The Descent and Ascent of Man

In thinking about the phrase, “descent of man”, coined by Charles Darwin, the subtlety and nuance of the play on words strikes me, but not in the way Darwin likely intended.

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When Charles Darwin wrote The Descent of Man[i], the title was a play on words. In the context of the book, Darwin meant the word in the sense of “derivation from an ancestor”; “the fact or process of originating from an ancestral stock”; and/or “the shaping or development in nature and character by transmission from a source”.[ii] Descent, of course, can have a quite different meaning.

The word, descent, can also mean “the act or process of descending from a higher to a lower level, rank, or state”; “an inclination downward”; and/or “a downward step (as in station or value”), as in decline.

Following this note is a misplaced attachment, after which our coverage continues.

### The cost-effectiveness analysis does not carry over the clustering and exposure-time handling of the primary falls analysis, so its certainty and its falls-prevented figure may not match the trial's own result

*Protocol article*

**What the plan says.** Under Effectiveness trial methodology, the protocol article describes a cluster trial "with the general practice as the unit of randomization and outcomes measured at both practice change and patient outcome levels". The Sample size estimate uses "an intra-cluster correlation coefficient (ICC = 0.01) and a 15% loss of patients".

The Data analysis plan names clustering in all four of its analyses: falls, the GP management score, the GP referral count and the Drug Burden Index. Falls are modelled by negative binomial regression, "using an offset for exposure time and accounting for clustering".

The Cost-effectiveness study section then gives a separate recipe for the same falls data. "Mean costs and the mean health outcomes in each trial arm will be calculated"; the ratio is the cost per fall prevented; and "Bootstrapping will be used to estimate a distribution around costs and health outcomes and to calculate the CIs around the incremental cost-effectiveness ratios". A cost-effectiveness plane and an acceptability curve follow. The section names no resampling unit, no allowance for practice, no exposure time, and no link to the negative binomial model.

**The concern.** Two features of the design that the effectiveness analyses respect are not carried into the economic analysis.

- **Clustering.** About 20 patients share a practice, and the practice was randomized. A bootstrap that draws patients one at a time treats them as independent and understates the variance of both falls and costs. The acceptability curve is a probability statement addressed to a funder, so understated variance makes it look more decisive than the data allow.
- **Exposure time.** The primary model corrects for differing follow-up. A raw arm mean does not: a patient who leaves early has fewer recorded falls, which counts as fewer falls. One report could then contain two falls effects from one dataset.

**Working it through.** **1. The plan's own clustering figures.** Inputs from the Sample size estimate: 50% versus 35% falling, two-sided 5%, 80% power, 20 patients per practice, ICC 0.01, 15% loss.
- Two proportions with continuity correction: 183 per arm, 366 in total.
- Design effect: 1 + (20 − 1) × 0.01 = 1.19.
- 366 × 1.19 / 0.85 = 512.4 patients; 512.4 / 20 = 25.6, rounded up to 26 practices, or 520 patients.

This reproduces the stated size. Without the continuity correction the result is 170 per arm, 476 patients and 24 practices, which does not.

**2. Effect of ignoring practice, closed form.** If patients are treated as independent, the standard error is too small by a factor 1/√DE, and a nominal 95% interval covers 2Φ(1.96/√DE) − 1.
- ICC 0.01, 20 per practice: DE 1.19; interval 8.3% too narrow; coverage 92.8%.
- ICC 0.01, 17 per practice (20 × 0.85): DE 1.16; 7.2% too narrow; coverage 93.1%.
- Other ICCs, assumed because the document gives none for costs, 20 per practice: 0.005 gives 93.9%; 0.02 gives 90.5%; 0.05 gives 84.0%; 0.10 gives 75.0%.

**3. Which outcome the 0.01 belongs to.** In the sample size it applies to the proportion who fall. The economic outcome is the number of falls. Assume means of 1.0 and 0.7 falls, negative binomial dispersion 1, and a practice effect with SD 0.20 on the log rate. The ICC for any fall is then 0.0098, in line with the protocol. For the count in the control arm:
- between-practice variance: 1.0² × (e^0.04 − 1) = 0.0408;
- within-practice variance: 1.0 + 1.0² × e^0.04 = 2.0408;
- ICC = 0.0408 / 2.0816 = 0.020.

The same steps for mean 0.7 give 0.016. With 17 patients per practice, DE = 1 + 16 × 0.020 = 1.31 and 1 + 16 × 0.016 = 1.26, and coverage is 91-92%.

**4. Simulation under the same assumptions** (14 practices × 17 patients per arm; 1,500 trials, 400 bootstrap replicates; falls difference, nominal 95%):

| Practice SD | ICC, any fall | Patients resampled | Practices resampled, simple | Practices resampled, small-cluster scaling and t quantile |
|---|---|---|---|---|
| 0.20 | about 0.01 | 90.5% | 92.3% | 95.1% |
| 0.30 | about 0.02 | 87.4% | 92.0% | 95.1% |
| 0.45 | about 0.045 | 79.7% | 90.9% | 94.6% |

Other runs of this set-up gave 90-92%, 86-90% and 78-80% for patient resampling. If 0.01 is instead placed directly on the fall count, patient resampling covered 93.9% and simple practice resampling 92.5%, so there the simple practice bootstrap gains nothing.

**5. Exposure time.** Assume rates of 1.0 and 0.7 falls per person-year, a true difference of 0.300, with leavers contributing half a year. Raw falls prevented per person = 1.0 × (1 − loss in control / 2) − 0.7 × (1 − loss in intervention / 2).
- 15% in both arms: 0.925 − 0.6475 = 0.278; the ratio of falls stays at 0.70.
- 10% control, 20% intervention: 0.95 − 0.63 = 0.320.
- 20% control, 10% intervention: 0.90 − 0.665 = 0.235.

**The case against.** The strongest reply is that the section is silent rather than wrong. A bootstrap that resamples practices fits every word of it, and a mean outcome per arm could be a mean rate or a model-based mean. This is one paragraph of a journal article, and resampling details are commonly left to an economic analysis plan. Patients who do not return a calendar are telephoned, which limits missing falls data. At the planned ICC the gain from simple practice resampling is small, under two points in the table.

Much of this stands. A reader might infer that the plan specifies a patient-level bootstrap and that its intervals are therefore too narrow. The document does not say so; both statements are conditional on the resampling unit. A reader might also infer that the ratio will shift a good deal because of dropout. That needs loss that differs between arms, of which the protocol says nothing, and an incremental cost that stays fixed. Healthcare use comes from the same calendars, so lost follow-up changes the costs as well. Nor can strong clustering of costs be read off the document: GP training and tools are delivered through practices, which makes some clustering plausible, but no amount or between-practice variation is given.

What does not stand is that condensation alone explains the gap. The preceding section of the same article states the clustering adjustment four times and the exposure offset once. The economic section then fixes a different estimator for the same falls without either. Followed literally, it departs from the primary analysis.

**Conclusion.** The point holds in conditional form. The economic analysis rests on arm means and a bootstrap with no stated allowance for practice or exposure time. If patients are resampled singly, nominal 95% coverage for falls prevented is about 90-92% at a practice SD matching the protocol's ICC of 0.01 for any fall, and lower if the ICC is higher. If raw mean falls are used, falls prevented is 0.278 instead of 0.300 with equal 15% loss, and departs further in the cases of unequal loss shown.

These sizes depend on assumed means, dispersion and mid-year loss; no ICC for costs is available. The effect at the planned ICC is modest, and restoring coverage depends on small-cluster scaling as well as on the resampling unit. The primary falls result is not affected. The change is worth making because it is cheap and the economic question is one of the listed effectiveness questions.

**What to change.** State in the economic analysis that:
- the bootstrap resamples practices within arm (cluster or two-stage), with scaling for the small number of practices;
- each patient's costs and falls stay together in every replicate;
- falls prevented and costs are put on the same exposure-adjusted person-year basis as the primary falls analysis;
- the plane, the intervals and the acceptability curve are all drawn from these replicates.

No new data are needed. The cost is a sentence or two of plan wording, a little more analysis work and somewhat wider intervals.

Darwin probably meant the word in this sense, also, in that philosophers and scientists and thinkers of all types before him had mostly viewed man standing apart from the rest of the natural world, standing above it (just a little lower than the angels). Darwin’s theory revealed man descending not from heaven, but descending (originating from ancestral stock) from lower life forms and ascending (evolving) from those lower life forms to the complexity the human species is today. This is the play on words.

In thinking about these things many generations after Charles Darwin coined the book title, in the context of all that has developed since his time, the subtlety and nuance of the play on words strikes me, but not in the way Darwin likely intended.

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